It’s not quite the same as our Connecticut garden, but here in Sydney, I think we’re doing pretty well.


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A closer look at America’s culinary landscape

Michael Brissenden’s article, “A land of truly ordinary culinary options”, is certainly one aspect of the USA’s culinary landscape.  It is what you see if you’re just passing through, if you don’t talk to the locals, if you forget the fact that America and Australia may share certain traits but operate in completely different economic and cultural realities.

America is small towns and segregation, vast expanses of open land and suburbs as far as you can see.  It is housing projects and mansions in a land where too many people in power think pulling yourself up by your bootstraps is possible for all, because you hear the stories of the lucky few.

It is also a place where people are passionate about making a difference, because we are all taught that we—as individuals—have that power, if only we work hard enough. It’s a place where you can find people who care about the food they grow and prepare, if you know where to look.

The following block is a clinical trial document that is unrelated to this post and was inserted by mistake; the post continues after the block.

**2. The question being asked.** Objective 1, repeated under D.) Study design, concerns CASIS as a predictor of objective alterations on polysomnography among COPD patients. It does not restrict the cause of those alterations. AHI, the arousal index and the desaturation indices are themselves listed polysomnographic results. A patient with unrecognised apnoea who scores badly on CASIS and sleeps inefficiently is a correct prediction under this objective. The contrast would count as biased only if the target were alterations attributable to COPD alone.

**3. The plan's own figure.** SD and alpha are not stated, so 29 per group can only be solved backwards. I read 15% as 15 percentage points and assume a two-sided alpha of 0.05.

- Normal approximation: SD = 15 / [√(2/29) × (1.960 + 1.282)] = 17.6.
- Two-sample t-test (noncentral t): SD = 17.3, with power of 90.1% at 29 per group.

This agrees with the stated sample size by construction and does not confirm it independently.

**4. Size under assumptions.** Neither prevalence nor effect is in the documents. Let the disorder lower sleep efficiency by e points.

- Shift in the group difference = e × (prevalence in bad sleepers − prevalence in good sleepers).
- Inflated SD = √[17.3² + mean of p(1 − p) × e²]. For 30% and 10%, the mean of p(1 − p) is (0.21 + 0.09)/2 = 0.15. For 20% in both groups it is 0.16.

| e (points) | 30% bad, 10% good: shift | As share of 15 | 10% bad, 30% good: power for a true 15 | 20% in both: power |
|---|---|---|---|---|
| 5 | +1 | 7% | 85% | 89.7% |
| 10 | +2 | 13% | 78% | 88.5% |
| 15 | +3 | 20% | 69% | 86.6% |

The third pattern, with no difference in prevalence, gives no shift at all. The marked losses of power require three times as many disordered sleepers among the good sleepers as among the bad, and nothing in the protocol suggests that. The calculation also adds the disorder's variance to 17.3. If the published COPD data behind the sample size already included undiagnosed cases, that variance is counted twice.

Before moving to Sydney just six months ago, my husband (an Australian) and I (an American) lived in a town that had a European style coffee shop that roasted its own beans and three dueling Italian delis featuring locally produced meats and vegetables, panini made with fresh, flavorful ingredients, and handmade pastas brought in from another local business.  This was just what was available on our street. If you ventured further, mostly within walking distance, you could get fresh-baked artisanal sourdough, some of the best pizza in the country, transcendent French-influenced Thai food, local produce from the Farmers’ markets, spicy Malaysian curries and noodle soups, and experimental Spanish cuisine.